The 2013 Atlantic Hurricane Season was the most active, deadly, and destructive Atlantic hurricane season in recorded history, breaking numerous records. The impact of the hurricane season was widespread and ruinous, with an estimated 5,039 deaths and a record $208.4 billion USD in damage. In total, 39 tropical depressions, 31 named storms, 19 hurricanes, and 11 major hurricanes formed during the season, the most on record. Many severe storms, including Hurricane Chris, Hurricane Fiona, Hurricane Holly, Hurricane Ian, and Hurricane Michael made landfall, causing extensive damage. The most catastrophic effects of the hurricane season were felt along the U.S. East Coast, where severe flooding, extreme winds, and a 35-foot (11-meter) storm surge from Hurricane Michael caused extreme damage, obliterating many structures along the coastline.
The 2013 season was the first Atlantic hurricane season to observe more tropical cyclones than the West Pacific typhoon season, which averages about 31 while the Atlantic only averages 14. The Atlantic season had record activity, while the West Pacific season had slightly above-average activity.
The season officially ran from June 1 to November 30, but the season effectively began on February 13, 2013 and ended on January 9, 2014 due to storm activity that ran well outside the boundaries of the normal Atlantic hurricane season. A record 28 tropical storms and three subtropical storms formed, of which a record 19 became major hurricanes. A record 11 of these strengthened into major hurricanes, and 4 strengthened into Category 5 hurricanes. The list of storm names was entirely exhausted, and for the first time on record, Greek letter names had to be used.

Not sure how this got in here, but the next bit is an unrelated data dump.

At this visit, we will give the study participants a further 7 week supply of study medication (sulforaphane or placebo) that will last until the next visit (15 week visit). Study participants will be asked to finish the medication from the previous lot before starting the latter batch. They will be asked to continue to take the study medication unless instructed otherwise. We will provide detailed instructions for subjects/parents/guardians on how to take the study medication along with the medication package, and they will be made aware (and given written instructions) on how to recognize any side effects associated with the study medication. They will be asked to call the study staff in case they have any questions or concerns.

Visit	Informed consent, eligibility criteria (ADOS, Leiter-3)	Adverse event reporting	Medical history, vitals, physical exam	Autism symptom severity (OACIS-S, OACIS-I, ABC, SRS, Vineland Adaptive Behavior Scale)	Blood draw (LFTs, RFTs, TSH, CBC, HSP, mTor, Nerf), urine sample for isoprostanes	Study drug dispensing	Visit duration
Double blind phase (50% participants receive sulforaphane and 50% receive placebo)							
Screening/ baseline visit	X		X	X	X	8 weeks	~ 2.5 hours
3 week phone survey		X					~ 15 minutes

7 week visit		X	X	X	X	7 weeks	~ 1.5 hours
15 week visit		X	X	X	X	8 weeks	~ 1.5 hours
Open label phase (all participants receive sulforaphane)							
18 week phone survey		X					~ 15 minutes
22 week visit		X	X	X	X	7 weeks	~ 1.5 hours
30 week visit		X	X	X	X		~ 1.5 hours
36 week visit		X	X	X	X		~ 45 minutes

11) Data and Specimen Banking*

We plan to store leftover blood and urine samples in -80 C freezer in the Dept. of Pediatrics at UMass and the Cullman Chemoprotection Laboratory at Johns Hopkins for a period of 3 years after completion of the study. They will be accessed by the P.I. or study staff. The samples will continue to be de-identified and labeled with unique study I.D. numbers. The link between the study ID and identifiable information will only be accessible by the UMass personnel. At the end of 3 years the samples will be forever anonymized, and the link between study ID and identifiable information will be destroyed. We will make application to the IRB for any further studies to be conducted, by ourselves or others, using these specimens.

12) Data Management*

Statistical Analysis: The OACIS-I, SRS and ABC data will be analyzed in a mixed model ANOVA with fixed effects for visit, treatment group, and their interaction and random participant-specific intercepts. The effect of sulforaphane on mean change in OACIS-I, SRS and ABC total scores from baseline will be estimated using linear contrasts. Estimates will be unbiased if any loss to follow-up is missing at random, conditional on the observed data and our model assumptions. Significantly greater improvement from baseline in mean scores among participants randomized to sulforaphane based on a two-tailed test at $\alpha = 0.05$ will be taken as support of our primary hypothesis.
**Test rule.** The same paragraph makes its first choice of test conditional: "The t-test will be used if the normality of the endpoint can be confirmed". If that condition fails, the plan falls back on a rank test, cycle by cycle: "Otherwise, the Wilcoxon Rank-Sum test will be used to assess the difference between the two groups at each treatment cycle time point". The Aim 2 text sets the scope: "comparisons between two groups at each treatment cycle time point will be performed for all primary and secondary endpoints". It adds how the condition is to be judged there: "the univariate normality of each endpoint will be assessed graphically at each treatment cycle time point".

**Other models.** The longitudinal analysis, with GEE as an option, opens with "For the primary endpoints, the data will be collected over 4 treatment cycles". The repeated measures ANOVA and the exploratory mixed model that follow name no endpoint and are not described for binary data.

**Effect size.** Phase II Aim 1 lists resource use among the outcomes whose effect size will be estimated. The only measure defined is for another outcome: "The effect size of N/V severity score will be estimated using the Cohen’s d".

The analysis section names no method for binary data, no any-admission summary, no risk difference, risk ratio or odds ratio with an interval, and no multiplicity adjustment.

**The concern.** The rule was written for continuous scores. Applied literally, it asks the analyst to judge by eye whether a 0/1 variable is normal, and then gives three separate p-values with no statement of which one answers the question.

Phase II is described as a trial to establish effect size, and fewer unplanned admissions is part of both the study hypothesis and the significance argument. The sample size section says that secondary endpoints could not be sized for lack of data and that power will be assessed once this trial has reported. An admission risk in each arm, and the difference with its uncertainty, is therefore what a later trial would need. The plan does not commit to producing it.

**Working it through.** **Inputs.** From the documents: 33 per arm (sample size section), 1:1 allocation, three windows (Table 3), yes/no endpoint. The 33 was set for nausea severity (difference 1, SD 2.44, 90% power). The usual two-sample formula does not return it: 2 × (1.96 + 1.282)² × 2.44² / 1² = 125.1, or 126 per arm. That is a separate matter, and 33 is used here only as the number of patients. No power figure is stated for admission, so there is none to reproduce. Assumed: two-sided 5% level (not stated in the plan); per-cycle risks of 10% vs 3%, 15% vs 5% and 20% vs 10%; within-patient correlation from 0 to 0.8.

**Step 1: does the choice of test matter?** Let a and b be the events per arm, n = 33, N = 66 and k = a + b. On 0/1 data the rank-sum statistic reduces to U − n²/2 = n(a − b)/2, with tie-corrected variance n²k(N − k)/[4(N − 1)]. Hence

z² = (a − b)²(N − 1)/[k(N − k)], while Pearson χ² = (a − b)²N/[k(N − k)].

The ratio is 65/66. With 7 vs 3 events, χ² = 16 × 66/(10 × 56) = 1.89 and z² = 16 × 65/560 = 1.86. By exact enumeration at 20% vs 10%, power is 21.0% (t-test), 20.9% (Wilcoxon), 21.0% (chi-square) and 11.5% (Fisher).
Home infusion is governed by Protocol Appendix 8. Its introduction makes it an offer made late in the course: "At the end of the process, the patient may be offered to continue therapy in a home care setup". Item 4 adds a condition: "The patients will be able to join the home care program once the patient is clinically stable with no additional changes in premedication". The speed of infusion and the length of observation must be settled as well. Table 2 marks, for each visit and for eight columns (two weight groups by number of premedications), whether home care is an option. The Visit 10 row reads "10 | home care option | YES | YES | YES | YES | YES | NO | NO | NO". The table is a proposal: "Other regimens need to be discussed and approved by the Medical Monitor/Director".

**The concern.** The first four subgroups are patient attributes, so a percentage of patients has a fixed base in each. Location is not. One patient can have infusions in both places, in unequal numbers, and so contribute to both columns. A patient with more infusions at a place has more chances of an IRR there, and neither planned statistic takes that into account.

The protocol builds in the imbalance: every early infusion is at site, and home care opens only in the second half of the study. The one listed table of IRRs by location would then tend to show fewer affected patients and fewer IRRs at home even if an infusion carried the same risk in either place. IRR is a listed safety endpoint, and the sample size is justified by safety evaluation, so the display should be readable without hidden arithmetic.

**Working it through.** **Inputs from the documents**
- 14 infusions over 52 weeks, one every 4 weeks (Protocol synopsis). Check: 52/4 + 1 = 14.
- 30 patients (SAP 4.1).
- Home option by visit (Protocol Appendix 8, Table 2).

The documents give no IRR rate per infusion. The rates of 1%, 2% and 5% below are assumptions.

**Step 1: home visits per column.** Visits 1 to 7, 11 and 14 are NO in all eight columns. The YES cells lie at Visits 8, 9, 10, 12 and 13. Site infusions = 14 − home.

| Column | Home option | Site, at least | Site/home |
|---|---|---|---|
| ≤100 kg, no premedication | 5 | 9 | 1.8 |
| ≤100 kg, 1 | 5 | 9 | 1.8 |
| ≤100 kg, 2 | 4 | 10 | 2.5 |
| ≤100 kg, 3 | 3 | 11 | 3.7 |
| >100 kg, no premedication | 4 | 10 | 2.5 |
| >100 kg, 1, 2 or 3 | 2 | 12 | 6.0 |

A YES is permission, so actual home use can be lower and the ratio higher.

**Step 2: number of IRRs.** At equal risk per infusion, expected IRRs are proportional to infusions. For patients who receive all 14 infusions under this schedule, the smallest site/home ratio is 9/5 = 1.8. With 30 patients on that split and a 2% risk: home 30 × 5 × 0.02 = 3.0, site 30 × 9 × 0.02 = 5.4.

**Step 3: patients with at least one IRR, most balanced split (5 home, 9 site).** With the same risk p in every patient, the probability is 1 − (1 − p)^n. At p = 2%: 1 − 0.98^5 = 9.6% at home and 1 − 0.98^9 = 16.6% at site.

Forecasts of hurricane activity are issued before each hurricane season by several groups and agencies, including Colorado State University, the National Oceanic and Atmospheric Administration, the United Kingdom Met Office, North Carolina State University, Coastal Carolina University, the Tropical Storm Risk Consortium of the University College London, and The Weather Channel. These forecasts include daily, weekly, and monthly changes in factors that help determine the number of tropical cyclones, as well as current weather patterns and what happened during past hurricane seasons in which similar conditions were present.
On November 20, 2012, Colorado State University released the first forecast for the 2013 Atlantic Hurricane Season, predicting a slightly above-average season due to a rapidly dissipating El Niño and the anticipation of a La Niña developing by the start of hurricane season. The team also predicted an unusually high chance of a hurricane striking the Gulf Coast or East Coast of the United States.